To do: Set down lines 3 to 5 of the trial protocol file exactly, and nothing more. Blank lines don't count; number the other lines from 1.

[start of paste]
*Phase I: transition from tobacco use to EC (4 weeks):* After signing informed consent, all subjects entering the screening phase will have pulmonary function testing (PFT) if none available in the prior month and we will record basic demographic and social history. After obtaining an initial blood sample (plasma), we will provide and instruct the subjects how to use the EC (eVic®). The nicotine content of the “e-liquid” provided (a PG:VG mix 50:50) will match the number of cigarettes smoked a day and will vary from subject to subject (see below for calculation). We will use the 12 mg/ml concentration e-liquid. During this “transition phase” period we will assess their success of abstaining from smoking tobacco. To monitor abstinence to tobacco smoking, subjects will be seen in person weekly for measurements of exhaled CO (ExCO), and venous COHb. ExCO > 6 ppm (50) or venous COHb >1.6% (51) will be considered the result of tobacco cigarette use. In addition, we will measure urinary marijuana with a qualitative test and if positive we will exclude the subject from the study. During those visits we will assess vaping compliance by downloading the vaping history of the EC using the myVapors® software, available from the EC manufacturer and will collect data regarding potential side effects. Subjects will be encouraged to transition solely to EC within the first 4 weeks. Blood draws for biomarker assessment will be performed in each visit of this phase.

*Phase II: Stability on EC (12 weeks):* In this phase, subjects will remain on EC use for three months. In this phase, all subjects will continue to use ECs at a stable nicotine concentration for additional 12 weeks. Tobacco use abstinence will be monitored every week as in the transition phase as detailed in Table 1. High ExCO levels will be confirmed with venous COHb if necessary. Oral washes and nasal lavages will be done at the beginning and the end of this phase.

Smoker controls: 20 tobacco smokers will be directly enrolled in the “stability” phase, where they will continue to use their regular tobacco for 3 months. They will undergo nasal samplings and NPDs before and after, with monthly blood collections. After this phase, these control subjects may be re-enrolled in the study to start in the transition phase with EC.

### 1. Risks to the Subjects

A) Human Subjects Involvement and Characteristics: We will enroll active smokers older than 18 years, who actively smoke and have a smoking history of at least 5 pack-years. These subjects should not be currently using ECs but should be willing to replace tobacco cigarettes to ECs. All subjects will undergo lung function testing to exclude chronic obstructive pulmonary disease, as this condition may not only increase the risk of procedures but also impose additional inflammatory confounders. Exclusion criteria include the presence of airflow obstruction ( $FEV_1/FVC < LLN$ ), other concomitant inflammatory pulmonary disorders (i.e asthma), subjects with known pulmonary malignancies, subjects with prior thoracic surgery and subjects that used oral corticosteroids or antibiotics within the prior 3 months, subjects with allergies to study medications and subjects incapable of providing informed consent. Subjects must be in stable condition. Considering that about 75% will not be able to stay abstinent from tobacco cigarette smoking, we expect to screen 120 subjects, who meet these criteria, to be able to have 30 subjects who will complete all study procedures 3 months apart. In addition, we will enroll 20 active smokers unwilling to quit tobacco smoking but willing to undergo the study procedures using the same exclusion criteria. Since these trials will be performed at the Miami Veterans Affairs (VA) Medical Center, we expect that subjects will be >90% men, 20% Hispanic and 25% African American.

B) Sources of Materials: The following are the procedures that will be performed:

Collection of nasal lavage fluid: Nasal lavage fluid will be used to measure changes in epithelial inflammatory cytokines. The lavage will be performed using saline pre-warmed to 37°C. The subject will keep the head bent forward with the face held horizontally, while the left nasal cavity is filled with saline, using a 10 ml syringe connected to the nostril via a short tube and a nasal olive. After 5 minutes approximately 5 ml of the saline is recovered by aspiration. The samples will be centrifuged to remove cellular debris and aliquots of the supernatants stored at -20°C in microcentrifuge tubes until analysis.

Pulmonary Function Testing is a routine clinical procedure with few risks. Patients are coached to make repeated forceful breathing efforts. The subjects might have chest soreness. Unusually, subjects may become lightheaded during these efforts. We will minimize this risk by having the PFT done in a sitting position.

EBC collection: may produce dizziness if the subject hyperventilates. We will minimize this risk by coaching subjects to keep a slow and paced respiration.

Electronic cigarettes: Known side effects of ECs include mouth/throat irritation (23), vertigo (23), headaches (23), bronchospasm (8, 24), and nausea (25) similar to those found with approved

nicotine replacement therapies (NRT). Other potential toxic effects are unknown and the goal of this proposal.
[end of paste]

Smoker controls: 20 tobacco smokers will be directly enrolled in the “stability” phase, where they will continue to use their regular tobacco for 3 months. They will undergo nasal samplings and NPDs before and after, with monthly blood collections. After this phase, these control subjects may be re-enrolled in the study to start in the transition phase with EC.

### 1. Risks to the Subjects

A) Human Subjects Involvement and Characteristics: We will enroll active smokers older than 18 years, who actively smoke and have a smoking history of at least 5 pack-years. These subjects should not be currently using ECs but should be willing to replace tobacco cigarettes to ECs. All subjects will undergo lung function testing to exclude chronic obstructive pulmonary disease, as this condition may not only increase the risk of procedures but also impose additional inflammatory confounders. Exclusion criteria include the presence of airflow obstruction ( $FEV_1/FVC < LLN$ ), other concomitant inflammatory pulmonary disorders (i.e asthma), subjects with known pulmonary malignancies, subjects with prior thoracic surgery and subjects that used oral corticosteroids or antibiotics within the prior 3 months, subjects with allergies to study medications and subjects incapable of providing informed consent. Subjects must be in stable condition. Considering that about 75% will not be able to stay abstinent from tobacco cigarette smoking, we expect to screen 120 subjects, who meet these criteria, to be able to have 30 subjects who will complete all study procedures 3 months apart. In addition, we will enroll 20 active smokers unwilling to quit tobacco smoking but willing to undergo the study procedures using the same exclusion criteria. Since these trials will be performed at the Miami Veterans Affairs (VA) Medical Center, we expect that subjects will be >90% men, 20% Hispanic and 25% African American.